Written by Joe Ahearne, John Hodge
Directed by Danny Boyle
Director Danny Boyle takes a step back into the realm of the psychological crime thriller for the first time since his debut film “Shallow Grave” with his newest film set in the world of art crime, Trance. The film is the feature adaptation of writer Joe Ahearne’s television film from 2001 of the same name, with frequent Boyle writing collaborator Hodge helping out with script of this version of the story. With a stellar trio leading the film the only question that remains is how effective it is?
Simon (McAvoy) is a fine art auctioneer who gets mixed up with a gang led by Franck (Cassel) looking to steal a painting. After the painting goes missing, Simon and Franck, along with Franck’s crew, join forces with hypnotherapist Elizabeth (Dawson) to recover their lost spoils. As boundaries between desire, reality and hypnotic suggestion begin to blur the stakes rise faster than anyone could have anticipated.
Trance features some excellent performances of an overcooked script that ultimately results in a decent yet flawed final product. The script starts off with elegantly simple and well explained art heist that is easy to follow with a great performance from McAvoy. After the heist goes wrong and Simon loses his memory, Simon goes for hypnotherapy from Dawson’s Elizabeth and the story slowly gets more erratic and out of control. The final act is a series of twists and turns that end up folding in on them, the center does not hold as decisions make less sense when more information comes to light. The actions of Dawson’s Elizabeth make the least sense of the 3, but she ultimately holds the fates of all of them in her hands.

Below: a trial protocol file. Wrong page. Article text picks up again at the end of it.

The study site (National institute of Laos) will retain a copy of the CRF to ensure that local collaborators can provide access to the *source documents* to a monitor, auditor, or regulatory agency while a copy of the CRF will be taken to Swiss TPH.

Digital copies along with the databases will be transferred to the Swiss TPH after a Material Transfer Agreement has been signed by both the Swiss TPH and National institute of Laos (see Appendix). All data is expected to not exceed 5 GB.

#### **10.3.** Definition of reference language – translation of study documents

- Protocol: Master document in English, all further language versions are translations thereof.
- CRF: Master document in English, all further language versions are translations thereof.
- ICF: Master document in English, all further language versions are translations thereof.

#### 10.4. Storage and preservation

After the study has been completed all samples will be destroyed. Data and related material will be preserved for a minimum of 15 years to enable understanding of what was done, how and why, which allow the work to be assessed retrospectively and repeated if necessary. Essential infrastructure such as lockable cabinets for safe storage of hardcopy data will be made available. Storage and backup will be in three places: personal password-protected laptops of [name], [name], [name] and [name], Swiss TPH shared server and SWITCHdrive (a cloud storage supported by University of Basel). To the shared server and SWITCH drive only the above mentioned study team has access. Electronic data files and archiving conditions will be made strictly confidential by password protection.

The trio are all good here, McAvoy’s sly grin and charm work well in his portrayal of Simon, a character that always seems to be hiding something. Cassel is brilliant, as usual, as the Gang leader who despite his best efforts and often brutal methods attempting to extract information from Simon cannot help but be drawn into Elizabeth’s sensual web. Dawson’s performance is bold, uninhibited and seductive. She fearlessly gives everything to the role and is quite frankly the main reason the film actually works in the end.
The film has a slick visual style and sensibility that enhances the performances as well. With Boyle working with another frequent collaborator, Academy Award winning cinematographer Anthony Dod Mantle, behind the camera and production manager Mark Tildesley setting the stage, even a regular apartment takes on a unique and effective look.
The film’s great performances and visual style are enough to elevate the film above the overly convoluted script, but only just. But Dawson and Cassel have a strong chemistry and McAvoy is more than decent in a difficult role which is enough for the film to get a pass. Trance is a mild recommend.
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